Hard conversations are pretty much what they sound like. But, sometimes having a difficult discussion’s the difference between being unhappy and getting what you want. So while initiating one in the workplace isn’t fun, you could stand to gain respect, a promotion, or extra income—all good things. Emerging from the conversation unscathed comes down to three smart moves.

First, never go into a difficult conversation unprepared. Think long and hard about what, exactly, you want to accomplish and how you want to use your energy. As my mother used to say, “Pick your battles.” Use your resources to address significant misunderstandings or problems professionally and thoroughly, letting the small stuff go.

Second, bring evidence. Does your boss think you messed up the department budget? Login to your budget system to show him where you stand as you talk through it, instead of just saying, “It’s fine! I did everything right.” Is your employee making the same design mistake over and over? Bring copies of the drafts and your notes from previous meetings.

Third, find your sense of calm, and keep your cool. This can be tough if you feel like you’ve been wronged or you’re really frustrated. But barging into someone’s office full of rage only exacerbates the problem. Consider the other person’s point of view. It’s unlikely she doesn’t have a single valid point. If you can find some common ground, you’re more likely to be taken seriously. Practice your talking points so you’re calm and collected when it’s time for the real conversation.

What does this look like? Read on for some templates you can use as a general guide in these tough talks.


1. You’ve Received Unfair Negative Feedback

Criticism always stings a bit, but unfair criticism flat out burns. Whether this happens during a formal evaluation or a less-formal chat with your supervisor, if it’s significant enough to impact your reputation or compensation, you’ve got to be your own best advocate. 

It’s best to start by acknowledging that at least some of the feedback is helpful; when you address it, you’re demonstrating that you understand how to work on the issue. Once you’ve done that, you can segue into the feedback that needs attention. Bring supporting documentation (if you have it) and avoid getting defensive. Wrap up with a suggestion for avoiding such a misunderstanding in the future. Here’s how this conversation looks:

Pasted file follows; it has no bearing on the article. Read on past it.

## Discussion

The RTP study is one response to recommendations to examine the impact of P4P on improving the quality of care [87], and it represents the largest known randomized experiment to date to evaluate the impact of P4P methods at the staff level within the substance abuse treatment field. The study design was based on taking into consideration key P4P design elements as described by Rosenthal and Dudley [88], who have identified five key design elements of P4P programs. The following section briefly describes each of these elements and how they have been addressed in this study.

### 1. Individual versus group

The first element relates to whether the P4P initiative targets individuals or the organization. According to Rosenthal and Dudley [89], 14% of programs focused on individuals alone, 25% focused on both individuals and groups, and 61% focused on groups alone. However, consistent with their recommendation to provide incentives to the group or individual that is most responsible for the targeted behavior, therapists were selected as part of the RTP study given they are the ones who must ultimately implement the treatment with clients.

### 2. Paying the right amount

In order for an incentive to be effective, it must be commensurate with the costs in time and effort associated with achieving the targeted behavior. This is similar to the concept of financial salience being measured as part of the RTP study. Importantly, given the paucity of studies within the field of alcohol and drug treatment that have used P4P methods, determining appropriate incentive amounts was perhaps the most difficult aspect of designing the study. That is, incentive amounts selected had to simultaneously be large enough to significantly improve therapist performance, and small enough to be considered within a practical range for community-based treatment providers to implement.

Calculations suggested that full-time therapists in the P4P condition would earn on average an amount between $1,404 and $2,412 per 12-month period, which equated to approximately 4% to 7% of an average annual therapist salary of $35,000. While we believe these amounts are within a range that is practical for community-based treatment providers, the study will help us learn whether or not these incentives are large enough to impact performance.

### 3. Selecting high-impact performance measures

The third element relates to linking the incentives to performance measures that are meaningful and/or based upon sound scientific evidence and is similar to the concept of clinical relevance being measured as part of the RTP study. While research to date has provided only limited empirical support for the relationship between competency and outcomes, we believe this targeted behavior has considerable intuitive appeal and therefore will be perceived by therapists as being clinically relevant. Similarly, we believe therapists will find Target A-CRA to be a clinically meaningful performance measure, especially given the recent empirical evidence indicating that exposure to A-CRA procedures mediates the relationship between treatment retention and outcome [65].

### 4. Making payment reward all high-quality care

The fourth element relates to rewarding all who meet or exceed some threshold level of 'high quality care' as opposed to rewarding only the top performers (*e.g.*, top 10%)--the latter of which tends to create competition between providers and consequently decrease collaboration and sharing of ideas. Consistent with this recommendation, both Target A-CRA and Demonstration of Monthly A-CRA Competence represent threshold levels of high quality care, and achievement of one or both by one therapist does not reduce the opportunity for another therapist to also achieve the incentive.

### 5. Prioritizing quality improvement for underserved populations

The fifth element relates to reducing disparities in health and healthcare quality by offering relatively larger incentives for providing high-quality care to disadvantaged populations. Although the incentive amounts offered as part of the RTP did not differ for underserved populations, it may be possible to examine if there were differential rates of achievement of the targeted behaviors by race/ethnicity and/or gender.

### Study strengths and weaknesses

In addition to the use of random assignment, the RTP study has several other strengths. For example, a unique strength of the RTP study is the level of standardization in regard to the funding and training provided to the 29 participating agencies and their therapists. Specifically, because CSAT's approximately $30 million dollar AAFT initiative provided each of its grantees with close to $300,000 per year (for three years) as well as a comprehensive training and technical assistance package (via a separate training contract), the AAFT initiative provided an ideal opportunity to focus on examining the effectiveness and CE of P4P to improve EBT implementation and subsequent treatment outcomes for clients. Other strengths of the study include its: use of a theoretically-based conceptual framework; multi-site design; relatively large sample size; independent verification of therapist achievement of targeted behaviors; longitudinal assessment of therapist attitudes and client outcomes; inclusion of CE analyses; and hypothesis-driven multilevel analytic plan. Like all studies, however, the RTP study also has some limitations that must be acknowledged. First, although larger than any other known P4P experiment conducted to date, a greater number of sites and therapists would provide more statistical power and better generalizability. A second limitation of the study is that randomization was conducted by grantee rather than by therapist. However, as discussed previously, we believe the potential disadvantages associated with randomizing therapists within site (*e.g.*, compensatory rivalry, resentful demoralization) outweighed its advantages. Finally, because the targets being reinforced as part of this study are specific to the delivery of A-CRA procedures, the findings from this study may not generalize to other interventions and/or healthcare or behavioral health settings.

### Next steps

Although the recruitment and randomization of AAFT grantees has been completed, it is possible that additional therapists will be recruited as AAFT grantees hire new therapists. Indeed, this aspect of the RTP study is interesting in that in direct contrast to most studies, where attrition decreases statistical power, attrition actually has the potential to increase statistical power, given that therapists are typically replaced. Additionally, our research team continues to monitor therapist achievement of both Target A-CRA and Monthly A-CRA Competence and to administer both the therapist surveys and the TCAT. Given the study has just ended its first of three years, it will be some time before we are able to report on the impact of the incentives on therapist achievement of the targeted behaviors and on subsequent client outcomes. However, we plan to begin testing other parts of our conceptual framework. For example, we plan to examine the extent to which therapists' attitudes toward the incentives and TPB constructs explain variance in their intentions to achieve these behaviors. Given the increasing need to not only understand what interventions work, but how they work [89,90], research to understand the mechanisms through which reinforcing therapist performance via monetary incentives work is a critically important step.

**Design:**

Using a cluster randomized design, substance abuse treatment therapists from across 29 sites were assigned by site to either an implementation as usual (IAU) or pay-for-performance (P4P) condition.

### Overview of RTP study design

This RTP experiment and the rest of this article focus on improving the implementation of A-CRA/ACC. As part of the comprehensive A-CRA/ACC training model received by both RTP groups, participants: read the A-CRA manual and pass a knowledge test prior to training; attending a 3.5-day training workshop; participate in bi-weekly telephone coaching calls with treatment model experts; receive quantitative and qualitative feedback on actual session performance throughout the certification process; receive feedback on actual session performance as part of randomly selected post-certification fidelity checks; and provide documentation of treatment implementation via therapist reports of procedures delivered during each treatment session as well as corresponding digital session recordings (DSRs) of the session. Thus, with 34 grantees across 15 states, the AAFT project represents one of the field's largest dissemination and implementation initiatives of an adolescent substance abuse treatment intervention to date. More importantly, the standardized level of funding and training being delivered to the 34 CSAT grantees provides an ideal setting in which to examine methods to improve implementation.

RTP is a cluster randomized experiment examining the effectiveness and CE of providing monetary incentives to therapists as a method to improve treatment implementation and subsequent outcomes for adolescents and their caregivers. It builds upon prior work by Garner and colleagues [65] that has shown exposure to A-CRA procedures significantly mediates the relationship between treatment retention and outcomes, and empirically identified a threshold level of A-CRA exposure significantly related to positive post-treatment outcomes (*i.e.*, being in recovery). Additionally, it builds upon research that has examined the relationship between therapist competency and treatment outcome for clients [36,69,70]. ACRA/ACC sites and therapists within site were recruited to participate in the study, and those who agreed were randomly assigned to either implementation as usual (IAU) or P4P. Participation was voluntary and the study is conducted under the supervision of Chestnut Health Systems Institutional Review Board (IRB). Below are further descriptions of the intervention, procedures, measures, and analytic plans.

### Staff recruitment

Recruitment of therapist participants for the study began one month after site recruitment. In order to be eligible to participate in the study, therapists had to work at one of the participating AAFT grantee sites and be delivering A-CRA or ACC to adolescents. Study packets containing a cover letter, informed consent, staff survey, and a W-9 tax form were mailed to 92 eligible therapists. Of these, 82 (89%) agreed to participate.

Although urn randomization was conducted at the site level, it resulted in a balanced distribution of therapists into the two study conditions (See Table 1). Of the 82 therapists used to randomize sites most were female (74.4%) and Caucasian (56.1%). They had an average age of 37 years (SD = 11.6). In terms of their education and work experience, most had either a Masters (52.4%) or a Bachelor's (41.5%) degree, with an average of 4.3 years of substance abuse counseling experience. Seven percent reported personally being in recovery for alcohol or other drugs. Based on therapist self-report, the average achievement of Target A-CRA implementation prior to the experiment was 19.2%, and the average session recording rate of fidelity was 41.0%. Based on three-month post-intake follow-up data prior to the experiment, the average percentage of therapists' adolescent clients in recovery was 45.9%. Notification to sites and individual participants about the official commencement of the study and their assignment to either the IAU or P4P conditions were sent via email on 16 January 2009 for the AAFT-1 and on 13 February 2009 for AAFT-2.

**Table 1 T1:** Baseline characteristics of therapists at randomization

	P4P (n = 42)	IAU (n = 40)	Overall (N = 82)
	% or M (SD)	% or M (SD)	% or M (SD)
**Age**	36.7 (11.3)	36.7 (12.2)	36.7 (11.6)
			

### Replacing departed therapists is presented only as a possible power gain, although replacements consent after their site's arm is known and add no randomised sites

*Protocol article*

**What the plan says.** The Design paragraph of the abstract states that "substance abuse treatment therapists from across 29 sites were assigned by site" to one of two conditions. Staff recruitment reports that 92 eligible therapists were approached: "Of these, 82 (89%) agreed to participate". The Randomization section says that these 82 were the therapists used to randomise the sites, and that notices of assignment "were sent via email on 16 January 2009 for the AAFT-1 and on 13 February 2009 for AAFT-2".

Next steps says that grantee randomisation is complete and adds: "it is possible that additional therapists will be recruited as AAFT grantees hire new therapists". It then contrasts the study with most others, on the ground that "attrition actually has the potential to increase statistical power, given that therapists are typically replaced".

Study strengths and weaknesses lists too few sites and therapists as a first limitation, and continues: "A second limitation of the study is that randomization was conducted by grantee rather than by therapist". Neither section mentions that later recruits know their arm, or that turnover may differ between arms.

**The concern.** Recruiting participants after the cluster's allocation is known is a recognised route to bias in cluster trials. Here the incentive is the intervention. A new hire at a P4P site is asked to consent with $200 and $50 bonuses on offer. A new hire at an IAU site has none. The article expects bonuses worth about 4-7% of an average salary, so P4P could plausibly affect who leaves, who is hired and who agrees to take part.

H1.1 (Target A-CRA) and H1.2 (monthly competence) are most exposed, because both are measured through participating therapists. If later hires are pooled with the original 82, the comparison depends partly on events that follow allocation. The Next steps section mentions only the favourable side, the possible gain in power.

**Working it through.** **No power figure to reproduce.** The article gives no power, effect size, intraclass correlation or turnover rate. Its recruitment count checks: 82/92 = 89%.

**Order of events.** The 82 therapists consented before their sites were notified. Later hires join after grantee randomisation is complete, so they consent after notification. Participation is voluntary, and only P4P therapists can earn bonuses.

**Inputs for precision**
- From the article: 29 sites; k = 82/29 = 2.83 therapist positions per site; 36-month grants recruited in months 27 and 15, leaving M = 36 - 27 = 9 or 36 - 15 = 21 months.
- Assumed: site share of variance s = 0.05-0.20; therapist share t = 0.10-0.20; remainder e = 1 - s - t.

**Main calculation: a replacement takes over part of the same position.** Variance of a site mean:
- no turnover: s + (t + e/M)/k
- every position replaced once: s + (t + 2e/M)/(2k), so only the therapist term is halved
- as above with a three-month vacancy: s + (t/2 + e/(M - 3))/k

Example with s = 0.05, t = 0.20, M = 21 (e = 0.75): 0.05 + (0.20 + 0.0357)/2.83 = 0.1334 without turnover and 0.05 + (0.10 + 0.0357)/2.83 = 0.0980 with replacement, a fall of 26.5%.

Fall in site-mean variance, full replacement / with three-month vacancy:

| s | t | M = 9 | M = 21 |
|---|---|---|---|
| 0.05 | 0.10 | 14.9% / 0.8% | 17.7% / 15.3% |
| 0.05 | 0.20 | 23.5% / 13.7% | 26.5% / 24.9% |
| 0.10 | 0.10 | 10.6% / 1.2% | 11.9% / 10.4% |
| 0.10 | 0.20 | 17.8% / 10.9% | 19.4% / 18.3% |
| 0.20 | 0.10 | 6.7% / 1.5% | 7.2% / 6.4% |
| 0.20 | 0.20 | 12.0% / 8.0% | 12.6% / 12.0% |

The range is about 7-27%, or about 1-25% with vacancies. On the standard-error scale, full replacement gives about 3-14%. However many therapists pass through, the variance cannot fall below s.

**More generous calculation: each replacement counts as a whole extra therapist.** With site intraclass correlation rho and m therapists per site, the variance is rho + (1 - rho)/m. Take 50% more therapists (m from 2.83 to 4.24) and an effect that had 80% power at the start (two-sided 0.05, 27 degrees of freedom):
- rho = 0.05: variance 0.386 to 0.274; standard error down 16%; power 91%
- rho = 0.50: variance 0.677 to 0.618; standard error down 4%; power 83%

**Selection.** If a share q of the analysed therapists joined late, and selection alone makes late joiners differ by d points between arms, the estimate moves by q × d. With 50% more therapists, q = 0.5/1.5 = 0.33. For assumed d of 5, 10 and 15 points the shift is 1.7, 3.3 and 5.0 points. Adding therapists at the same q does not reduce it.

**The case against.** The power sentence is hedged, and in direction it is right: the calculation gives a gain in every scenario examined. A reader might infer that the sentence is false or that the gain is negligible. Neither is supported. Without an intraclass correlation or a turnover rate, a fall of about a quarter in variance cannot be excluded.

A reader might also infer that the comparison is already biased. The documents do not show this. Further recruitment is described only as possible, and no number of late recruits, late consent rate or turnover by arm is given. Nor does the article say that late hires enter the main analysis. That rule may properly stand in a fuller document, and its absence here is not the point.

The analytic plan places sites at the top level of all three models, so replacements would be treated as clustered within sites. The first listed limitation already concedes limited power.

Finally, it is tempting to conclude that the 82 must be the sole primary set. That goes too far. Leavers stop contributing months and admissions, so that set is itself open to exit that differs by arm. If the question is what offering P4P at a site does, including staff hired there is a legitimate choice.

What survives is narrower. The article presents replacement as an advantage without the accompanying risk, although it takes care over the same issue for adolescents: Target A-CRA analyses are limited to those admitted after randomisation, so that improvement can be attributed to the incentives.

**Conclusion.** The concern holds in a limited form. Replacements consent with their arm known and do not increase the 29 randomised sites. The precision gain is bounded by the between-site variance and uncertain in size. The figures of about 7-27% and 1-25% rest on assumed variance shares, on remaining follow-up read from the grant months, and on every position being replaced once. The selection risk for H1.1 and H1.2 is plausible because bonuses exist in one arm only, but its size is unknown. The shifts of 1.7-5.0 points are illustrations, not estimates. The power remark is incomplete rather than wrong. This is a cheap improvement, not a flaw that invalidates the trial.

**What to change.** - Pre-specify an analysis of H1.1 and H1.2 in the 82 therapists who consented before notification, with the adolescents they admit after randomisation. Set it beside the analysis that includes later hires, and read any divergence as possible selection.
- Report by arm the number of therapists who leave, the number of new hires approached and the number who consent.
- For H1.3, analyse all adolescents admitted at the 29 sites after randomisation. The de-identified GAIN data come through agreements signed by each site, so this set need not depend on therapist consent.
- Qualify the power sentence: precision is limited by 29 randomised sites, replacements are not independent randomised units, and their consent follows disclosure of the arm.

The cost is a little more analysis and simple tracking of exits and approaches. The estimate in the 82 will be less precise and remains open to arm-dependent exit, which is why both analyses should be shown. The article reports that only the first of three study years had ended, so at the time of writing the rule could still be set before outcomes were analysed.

I’ve thought really hard about the feedback you shared with me regarding [something accurate]. I see where you’re coming from. I wanted to let you know that I [insert what you’re doing to address the problem here].

I also want to talk about [the feedback that you believe was unfair]. I was caught a bit off guard when you expressed so much concern. But, it occurred to me that [this particular thing might have contributed to the misunderstanding]. Here is [evidence supporting your argument that you are, in fact, doing your job well].

I thought it might be helpful for us to communicate a bit more regularly so that you are more aware of my progress on various projects. [Make a suggestion of how you can avoid such a misunderstanding in the future. A regular email? A short, weekly meeting?]


2. Your Boss Is Impeding Your Progress

Whether he’s a micromanager, can’t make a decision, or has a tendency to change his mind halfway through a project, your boss’s mismanagement is a problem for you. This situation obviously needs to be handled with kid gloves; accusations and demands aren’t productive, but neither is simply wishing for his management style to change.

Set up a meeting, practice addressing the topic in a composed manner, and then go into the appointment with confidence, armed with evidence. Begin the conversation graciously and acknowledge your desire to do good work. Then, in a respectful way, be honest about the problem and how it’s affecting your performance. It might also be appropriate to ask if there’s something that you’re missing.